A Roman Marble Right Foot Ex. Gustave Jequier (1868-1946)
Ancient Roman marble right foot , circa 1st century AD, from a life sized statue, preserving the front portion of the foot, the weight originally on the toes, the now-missing heel raised, wearing a trochas, the wide tasseled lingula covering the criss-crossed straps, the toes naturalistically rendered. 6 ¼ (15.9 cm) long.
Picture attached of item when it was part of the Bill Jamieson collection .
Provenance: Collected by Gustave Jéquier (1868-1946)
Exhibited at Christies Auction House, USA, 2007
Ex. Billy Jamieson Collection, 2009 (1954-2011)
Authentication: Gayle Gibson of the Royal Ontario Museum, Toronto.
Similar item sold at Bonhams for USD 7200 - Sale 18817: 13 Apr 2011. Lot No: 121 "A Roman marble right foot" Circa 1st-2nd Century A.D. Wearing a sandal knotted on the top with a strap across the foot.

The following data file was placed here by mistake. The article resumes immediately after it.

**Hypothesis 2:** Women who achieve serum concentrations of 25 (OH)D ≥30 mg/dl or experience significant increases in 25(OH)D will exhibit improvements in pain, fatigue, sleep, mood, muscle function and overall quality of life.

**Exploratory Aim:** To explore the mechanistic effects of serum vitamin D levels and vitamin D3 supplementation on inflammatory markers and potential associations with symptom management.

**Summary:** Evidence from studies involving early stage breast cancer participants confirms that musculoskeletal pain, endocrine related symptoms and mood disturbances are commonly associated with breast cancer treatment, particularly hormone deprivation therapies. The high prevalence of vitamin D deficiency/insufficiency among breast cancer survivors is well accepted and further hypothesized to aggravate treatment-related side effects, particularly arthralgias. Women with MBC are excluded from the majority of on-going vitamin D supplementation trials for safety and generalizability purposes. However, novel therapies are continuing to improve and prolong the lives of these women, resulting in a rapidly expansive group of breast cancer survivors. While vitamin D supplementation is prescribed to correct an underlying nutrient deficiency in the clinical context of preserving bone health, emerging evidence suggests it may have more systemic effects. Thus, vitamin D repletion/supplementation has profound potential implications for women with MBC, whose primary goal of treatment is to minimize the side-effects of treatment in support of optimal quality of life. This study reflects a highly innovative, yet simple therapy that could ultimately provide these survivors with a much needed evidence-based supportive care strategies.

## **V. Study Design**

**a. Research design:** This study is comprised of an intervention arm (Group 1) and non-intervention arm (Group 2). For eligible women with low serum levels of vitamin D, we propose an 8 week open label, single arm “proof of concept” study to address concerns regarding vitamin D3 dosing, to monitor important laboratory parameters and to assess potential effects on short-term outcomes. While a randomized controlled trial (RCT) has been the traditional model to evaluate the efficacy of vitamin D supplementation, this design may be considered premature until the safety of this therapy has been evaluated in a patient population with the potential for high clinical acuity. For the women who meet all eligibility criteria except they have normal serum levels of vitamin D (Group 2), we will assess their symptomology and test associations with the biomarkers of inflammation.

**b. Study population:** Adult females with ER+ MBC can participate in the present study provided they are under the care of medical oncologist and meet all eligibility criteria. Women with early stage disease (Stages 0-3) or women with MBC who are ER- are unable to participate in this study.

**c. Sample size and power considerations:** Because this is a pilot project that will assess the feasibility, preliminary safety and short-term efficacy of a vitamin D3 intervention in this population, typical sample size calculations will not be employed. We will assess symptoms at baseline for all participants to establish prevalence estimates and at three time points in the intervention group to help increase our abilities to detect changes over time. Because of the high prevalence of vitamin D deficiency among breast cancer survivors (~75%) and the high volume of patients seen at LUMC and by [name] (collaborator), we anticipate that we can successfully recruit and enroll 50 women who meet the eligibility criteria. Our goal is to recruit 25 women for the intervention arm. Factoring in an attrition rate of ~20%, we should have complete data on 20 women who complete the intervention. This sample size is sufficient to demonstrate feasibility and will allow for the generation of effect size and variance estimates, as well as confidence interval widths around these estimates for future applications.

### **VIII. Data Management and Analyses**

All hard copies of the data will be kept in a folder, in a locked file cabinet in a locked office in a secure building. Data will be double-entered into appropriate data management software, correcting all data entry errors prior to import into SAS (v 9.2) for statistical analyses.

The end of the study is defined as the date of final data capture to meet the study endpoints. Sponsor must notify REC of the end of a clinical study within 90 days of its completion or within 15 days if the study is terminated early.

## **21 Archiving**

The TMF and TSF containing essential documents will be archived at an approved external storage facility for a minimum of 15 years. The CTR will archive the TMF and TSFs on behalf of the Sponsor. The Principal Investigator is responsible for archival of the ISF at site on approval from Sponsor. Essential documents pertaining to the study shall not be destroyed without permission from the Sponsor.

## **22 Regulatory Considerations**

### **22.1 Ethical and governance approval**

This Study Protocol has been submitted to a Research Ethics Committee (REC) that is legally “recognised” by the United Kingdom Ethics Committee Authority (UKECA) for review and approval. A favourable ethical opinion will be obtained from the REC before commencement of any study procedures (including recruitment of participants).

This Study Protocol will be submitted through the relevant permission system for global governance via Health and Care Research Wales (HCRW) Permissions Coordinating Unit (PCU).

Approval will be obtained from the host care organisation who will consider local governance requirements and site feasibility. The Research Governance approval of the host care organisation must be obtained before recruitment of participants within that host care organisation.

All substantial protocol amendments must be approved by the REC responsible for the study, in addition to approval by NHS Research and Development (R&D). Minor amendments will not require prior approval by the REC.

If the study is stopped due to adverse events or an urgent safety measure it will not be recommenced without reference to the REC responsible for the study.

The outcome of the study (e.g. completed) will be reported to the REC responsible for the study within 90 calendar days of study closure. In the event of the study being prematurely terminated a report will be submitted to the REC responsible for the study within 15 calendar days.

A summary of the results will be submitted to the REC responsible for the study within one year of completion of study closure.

Galleria Delvecchio .… “is pleased to present a collection of Egyptian antiquities assembled by the celebrated Swiss Egyptologist Gustave Jéquier. Jéquier was born in 1868 in Neuchatel. He first studied in Paris under Gaston Maspero (1846-1916) and later went to Berlin before joining the de Morgan expedition to Persia, during which time he contributed to the discovery and decipherment of the code of Hammurabi. Gustave Jéquier was a giant in the field of Egyptology whose contributions are far too numerous to list here. He is best know for his association with the French Institute in Cairo which enabled him to engage in seminal research at the pyramid site of the Old Kingdom. He also completed the work begun at Abydos by his Swiss compatriot, [Henri] Eduard Naville (1844-1926). The two are considered to be Switzerland’s most preeminent Egyptologists. One of Jéquier’s most important discoveries was the 13th Dynasty pyramid of Khendjer. He wrote extensively on his history of Egyptian architecture, and published on philology and religion as well. Gustave Jéquier died in 1946 in the city in which he was born, and most of his collection was acquired by the University of Basel. The works of art presented here were given to a sibling who emigrated to the US in the late 1940’s; the collection later passed to their daughter, Jéquier’s niece.”